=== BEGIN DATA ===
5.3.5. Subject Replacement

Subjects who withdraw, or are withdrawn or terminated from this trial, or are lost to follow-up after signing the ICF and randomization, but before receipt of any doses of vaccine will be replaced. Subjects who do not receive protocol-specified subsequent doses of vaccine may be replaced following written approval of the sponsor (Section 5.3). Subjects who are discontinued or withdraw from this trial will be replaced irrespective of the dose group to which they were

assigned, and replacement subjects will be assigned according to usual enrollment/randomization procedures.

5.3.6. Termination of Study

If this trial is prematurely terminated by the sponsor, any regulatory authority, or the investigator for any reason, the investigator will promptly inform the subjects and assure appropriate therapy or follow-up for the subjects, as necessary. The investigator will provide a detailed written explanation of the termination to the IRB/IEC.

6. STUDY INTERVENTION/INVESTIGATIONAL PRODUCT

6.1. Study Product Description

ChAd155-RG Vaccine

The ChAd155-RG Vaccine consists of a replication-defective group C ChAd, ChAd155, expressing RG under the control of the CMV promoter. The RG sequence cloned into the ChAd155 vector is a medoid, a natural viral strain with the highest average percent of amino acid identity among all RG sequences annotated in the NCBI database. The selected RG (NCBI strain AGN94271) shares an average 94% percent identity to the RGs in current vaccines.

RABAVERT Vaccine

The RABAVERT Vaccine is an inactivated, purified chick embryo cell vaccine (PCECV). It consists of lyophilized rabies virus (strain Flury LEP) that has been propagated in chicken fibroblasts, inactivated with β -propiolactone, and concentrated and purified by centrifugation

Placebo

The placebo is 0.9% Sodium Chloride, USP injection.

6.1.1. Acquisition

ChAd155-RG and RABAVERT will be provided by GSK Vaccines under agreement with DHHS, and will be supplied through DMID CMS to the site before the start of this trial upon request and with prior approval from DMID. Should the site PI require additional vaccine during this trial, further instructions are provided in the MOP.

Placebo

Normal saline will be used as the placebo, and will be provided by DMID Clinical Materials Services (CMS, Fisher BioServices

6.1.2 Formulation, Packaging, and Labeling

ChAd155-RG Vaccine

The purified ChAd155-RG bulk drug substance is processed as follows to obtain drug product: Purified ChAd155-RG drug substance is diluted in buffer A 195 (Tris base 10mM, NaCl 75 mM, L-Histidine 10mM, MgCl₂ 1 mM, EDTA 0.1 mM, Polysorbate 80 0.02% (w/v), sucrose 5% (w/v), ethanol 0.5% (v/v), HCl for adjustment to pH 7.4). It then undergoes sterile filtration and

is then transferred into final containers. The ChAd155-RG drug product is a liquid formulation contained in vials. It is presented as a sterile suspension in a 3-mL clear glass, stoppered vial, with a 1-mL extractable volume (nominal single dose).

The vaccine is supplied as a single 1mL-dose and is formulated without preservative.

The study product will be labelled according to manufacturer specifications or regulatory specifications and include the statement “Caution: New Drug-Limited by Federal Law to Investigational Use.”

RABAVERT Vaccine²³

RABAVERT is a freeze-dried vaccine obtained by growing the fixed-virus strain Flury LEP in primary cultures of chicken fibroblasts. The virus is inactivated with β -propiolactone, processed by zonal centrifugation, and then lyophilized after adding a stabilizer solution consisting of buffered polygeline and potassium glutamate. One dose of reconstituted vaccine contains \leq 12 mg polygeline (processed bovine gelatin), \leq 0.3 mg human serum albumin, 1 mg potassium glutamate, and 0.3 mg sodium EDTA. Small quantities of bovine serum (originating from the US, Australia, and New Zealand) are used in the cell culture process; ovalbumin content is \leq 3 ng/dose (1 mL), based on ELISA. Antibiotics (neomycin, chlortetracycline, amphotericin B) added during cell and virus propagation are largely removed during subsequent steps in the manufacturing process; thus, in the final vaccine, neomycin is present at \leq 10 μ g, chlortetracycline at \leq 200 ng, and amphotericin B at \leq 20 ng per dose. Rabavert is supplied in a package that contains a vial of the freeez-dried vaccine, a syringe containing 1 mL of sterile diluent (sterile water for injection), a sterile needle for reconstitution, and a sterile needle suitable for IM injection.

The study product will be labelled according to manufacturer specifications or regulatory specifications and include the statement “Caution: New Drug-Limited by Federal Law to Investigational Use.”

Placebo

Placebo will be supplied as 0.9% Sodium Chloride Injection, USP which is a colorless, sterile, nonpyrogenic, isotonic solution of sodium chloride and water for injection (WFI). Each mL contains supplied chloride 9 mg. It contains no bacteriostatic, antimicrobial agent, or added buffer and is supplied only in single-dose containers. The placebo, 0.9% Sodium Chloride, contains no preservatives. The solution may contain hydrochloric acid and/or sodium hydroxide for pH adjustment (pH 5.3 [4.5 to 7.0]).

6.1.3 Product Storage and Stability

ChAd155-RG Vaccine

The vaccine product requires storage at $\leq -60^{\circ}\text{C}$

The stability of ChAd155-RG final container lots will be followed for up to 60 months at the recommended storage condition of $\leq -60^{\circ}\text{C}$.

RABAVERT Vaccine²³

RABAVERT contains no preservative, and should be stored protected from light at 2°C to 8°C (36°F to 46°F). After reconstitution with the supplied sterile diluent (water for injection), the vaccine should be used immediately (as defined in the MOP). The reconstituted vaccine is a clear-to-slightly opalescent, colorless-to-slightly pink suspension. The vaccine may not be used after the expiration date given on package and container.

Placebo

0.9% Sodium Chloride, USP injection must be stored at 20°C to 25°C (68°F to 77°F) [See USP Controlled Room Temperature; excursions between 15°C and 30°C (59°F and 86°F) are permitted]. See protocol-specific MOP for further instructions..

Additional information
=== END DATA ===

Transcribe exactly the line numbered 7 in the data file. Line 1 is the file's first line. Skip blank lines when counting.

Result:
6.1. Study Product Description